Yerg Yerg - 1 month ago 21
ASP.NET (C#) Question

Implementation of IsPostBack in page load

The more I use ASP.NET, the more

if (!IsPostBack) {}
seems pointless...

First example:

For example, I just Googled an issue, they said use this as part of the solution:

if (!Page.IsPostBack)
{
Page.LoadComplete += new EventHandler(Page_LoadComplete);
}


Which does exactly as coded, LoadComplete will only fire on the first load. After clicking a button, or anything that triggers a postback, the LoadComplete event is left unhooked, thus skipping the event handler. Therefore, their "fix" only works upon the first load = worthless. I promptly commented out the
if (!Page.IsPostBack) {}
and now the event always triggers as desired.

Second example:

I am attempting to hook events to a dynamically created button (which by the way, I can't get to work [GRR!]). I see examples showing this:

myEditToggleButton = new Button();
myEditToggleButton.ID = "editToggleButton";
//^GOTTA HAVE THIS FOR EVENTS TO WORK! (supposedly, I haven't seen it work...)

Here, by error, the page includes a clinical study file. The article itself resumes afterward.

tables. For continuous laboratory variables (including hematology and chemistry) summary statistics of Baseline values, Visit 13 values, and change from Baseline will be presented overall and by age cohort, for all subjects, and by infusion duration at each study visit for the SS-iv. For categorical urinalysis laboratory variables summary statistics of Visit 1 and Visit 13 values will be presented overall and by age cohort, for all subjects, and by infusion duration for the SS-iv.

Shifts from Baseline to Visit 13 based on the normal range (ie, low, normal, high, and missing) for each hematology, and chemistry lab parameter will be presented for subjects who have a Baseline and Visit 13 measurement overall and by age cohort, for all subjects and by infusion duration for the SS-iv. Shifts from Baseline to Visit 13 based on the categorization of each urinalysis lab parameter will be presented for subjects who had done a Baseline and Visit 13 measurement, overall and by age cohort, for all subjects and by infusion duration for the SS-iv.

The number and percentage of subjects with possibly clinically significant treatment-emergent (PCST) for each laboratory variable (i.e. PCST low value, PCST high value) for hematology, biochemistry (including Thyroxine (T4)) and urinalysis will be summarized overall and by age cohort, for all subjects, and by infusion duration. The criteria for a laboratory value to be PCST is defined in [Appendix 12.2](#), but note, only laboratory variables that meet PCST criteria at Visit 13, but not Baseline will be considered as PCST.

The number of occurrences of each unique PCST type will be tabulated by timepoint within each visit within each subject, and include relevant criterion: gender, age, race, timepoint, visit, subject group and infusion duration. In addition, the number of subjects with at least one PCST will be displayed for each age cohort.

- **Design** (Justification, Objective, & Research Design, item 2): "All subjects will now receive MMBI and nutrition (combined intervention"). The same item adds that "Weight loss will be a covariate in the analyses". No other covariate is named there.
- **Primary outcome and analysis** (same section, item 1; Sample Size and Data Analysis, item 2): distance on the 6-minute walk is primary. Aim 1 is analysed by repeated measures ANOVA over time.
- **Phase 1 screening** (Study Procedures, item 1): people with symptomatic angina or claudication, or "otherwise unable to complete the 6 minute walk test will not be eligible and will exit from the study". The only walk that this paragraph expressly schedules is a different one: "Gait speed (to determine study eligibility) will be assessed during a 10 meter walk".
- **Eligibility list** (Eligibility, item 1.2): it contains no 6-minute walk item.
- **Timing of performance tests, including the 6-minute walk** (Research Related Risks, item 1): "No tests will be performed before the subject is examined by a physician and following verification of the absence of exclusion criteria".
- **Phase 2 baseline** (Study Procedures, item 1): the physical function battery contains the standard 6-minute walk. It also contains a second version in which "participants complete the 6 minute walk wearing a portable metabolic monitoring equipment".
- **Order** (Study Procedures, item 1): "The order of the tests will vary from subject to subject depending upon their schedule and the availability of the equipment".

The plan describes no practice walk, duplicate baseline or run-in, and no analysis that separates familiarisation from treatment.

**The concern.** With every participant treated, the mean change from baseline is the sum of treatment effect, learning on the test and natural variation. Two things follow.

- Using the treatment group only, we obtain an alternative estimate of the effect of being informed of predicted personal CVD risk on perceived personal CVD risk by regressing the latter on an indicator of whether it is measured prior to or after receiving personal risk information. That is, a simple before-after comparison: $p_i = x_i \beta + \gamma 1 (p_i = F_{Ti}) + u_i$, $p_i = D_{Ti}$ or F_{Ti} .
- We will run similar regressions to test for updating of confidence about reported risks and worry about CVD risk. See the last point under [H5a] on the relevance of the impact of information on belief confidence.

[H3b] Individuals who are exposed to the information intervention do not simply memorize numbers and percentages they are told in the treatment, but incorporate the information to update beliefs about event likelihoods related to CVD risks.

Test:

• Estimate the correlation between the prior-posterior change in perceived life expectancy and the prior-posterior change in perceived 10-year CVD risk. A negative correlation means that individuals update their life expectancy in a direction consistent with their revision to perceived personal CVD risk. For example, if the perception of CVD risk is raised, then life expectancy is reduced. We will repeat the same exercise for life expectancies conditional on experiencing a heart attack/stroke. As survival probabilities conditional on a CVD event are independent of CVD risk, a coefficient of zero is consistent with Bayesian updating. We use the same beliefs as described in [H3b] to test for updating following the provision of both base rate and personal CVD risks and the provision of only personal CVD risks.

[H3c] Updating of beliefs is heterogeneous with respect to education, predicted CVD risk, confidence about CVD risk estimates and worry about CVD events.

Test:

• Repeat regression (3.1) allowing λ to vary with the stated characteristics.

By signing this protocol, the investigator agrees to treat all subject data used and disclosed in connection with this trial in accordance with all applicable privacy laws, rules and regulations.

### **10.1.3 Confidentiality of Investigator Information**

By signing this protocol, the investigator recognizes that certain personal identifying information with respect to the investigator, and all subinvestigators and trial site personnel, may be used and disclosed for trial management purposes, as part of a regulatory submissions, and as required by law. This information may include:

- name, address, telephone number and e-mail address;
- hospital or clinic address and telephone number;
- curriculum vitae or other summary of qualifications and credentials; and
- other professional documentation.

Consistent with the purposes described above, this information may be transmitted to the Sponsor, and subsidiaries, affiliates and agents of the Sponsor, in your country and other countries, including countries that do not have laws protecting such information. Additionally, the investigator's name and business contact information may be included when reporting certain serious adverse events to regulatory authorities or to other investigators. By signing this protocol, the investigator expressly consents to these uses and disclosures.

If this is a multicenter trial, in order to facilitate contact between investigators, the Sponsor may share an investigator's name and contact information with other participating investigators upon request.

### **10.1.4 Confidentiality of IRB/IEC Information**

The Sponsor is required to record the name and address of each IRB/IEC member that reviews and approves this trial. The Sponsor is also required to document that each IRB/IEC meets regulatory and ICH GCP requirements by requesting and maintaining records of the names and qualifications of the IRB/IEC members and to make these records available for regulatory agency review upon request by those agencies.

if (!IsPostBack)
{
myEditToggleButton.Click += new EventHandler(myEditToggleButton_Click);
}
Controls.Add(myEditToggleButton);


Like the first example, my understanding is that the event wouldn't be hooked after the first page load, thus the button is "inert" after one click (because clicking triggered a postback).

Question:

When should you use
if (!IsPostBack) {}
? I am guessing it has to do with mark-up created controls only.

Answer

In short, you use it everytime you need to execute something ONLY on first load.

The classic usage of Page.IsPostBack is data binding / control initialization.

if(!Page.IsPostBack)
{
   //Control Initialization
   //Databinding
}

Things that are persisted on ViewState and ControlState don't need to be recreated on every postback so you check for this condition in order to avoid executing unnecessary code.

Another classic usage is getting and processing Querystring parameters. You don't need to do that on postback.

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